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PHILIPPE PINEL (1745-1826) arrived in Paris, France, in 1778 after completing his medical studies in Toulouse and Montpellier. He tutored mathematics, translated medical texts, immersed himself in the study of natural history and the new empirical epistemology of John Locke and of Etienne Condillac, and edited the Gazette de santé (Journal of Health). The mismanagement of a friend's melancholia, leading to his death, stimulated Pinel's interest in mental illness. Subsequently, he worked as a consultant at a private psychiatric clinic in Paris.1(pp68-69) He expressed interest in the psychological effects of popular treatments, such as those of Anton Mesmer ("medicine of the imagination"), without endorsing their explanations.1 In 1793, appointed physician of the infirmaries at Bicêtre, a public hospice for men just outside of Paris, he brought the revolutionary inspiration of the Rights of Man, declared by the French National Assembly in 1789, to the destitute.
Charles Louis-Muller (1815-1892), French. Pinel Orders the Chains Removed From the Insane at Bicêtre, 1849. Oil on canvas. Copyright Bibliothèque de l'Académie Nationale de Médecine, Paris, France. Transparency obtained was produced from a photograph of the painting taken by J. L. Charmet, Paris.
The hospice contained 4000 residents. There were convicted criminals, political prisoners held by lettres de cachet (imprisoned without trial on the authority of the king), beggars who simulated disease to arouse pity, patients with physical handicaps, epilepsy, or chronic illness, and elderly men; among them, 200 were characterized as insane. These men lacked fresh air and sunlight in their cells, slept in beds made of straw, and received only 1 meal each day. The most violent were chained to poles or ceilings. The few attendants were generally trained only in the use of force and punishment.
Pinel commenced his work during the First French Republic in the midst of the Reign of Terror. His elder son, Scipion Pinel (1795-1859), told a dramatic story in a memorial address to the French Academy of Medicine in 1836 about how his father had approached Georges Couthon, a leading member of the Committee of Public Safety, in 1792 asking to remove the chains from the insane. The paralytic Couthon came to inspect the "wild beasts," questioning Pinel's sanity for making the request and warning him, "[W]oe to you if you hide enemies of the people."2 Scipion reported that more than 50 patients with various diagnoses were released from chains. The historian Dora Weiner, quoting French sources,3,4 states that there is not a shred of truth to this story. There is no evidence that Couthon visited Bicêtre or was even in Paris at the time. In Pinel's textbook Treatise on Insanity,5 he clearly credits Jean Baptiste Pussin, governor of the ward for the insane at Bicêtre, with this innovation. Pussin dates the abolition of the chains to 17976; it was an empirical application of the moral (psychological) treatment initiated by Pinel. Pussin also forbade physical punishment by staff and thereafter used straitjackets for restraint. Pinel used Pussin's experience in developing his approach to treatment but "put order and precision into [Pussin's] observations"5(pxlvi,xlix); Pinel subsequently eliminated the chaining of women at the Salpêtrière Hospice in Paris.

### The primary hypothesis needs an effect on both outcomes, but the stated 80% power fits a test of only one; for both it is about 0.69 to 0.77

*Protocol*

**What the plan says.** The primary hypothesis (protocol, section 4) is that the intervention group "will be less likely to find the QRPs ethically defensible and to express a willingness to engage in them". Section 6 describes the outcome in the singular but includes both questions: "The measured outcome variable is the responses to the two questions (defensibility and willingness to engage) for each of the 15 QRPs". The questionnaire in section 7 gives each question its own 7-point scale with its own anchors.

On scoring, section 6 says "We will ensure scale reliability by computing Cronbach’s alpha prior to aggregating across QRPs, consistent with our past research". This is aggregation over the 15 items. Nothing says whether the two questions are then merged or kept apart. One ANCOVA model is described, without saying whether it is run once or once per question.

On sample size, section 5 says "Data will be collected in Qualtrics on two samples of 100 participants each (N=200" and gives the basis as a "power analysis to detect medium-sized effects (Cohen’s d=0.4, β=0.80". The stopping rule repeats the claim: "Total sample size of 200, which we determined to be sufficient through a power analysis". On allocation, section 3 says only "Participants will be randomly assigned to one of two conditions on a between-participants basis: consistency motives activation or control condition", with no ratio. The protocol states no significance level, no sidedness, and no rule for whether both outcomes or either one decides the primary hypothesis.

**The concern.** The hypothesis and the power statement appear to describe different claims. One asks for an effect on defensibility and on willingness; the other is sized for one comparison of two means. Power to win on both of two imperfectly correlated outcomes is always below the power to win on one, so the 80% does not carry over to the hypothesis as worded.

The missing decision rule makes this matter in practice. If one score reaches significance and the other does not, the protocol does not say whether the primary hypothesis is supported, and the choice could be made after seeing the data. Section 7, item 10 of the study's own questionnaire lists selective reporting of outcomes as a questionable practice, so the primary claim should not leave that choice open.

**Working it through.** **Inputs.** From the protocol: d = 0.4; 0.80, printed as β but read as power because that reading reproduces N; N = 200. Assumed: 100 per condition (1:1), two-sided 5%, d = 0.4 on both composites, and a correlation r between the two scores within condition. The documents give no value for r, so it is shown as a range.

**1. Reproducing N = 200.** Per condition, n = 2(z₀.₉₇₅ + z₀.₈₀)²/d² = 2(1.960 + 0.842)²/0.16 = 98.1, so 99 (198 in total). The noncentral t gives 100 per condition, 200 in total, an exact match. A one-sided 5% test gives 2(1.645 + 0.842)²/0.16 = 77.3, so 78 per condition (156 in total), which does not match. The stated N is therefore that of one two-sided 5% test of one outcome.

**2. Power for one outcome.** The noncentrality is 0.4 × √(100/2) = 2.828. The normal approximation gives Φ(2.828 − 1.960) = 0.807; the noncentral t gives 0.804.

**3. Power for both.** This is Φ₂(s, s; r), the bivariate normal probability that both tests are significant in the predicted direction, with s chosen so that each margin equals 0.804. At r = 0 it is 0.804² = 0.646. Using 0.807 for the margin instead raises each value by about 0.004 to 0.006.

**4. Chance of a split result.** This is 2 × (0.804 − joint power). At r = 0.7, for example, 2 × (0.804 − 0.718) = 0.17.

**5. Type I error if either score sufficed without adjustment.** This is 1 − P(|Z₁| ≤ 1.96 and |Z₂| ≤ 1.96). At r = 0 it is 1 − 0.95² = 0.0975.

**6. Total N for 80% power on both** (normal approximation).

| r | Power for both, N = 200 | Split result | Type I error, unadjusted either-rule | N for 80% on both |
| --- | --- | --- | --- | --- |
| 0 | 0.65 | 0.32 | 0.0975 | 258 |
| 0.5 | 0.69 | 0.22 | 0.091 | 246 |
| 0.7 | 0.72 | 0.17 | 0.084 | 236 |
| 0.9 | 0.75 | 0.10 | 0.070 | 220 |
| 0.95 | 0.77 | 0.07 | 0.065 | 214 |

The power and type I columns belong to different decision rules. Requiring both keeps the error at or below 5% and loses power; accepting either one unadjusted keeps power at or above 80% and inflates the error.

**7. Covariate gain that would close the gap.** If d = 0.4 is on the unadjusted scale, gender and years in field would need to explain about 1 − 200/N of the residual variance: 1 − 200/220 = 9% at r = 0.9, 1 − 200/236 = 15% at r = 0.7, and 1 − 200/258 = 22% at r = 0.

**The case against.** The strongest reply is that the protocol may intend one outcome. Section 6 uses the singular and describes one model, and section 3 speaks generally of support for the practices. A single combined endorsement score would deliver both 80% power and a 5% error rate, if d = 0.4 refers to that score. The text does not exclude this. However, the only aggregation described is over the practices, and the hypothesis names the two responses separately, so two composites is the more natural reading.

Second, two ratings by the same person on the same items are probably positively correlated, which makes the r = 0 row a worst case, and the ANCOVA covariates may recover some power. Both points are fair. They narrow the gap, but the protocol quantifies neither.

In 1849 during the Second French Republic, a time of renewed revolutionary vigor, Charles-Louis Muller (1815-1892) was commissioned by the Academy of Medicine in Paris to create a heroic painting of Philippe Pinel for its meeting room. The painting is probably based on Scipion Pinel's suspect memorial address and his own heroic painting of his father. Muller had previously painted scenes from the French Revolution; his best-known work is Last Roll Call of the Victims of the Terror. A student of Antoine-Jean Gros, he may have modeled the composition on Gros' Napoleon's Visit to the Plague House in Jaffa, which shows Napoleon touching a patient who has been infected with the plague. Pinel is shown in a similar posture to that of Napoleon, depicting science overcoming ignorance.
In a touching scene, the painting shows Pinel liberating the insane from their chains (le geste de Pinel).3 He stands with young physicians and associates in a courtyard of Bicêtre with the Paris skyline in the background. He orders a man, possibly Pussin, to file off the iron cuffs holding the remaining chains to a frail elderly man's arm. To the far right, a man dressed in rags points to his once-bound wrists; yet another holds his shackles high in the air. Others—tormented, disabled, or cognitively impaired—express amazement at Pinel's humanitarianism.3 Some are being helped to walk after periods of long confinement. Jean-Etienne-Dominique Esquirol, Pinel's successor, stands at Pinel's right intently observing the proceedings; with a red notebook and quill in hand, he documents Pinel's activities. Although this painting is not historically accurate (the liberation did not occur in 1792, and Esquirol, never at Bicêtre, did not arrive in Paris until 1799), le geste de Pinel signifies Pinel's far greater therapeutic contribution: the introduction of his moral (gentle but firm, and psychologically sensitive) treatment.
He said that if the physician engages the healthy part of the personality in treatment, a cure is sometimes possible. Indeed, in his first year at Bicêtre, Pinel reported that 25 of the 200 patients recovered. Pinel's psychological approach to treatment represents a paradigm change1 in the treatment of mental illness; we struggle, even today, to fully implement his humane vision.
Harris JC. Pinel Orders the Chains Removed From the Insane at Bicêtre. Arch Gen Psychiatry. 2003;60(5):442. doi:10.1001/archpsyc.60.5.442
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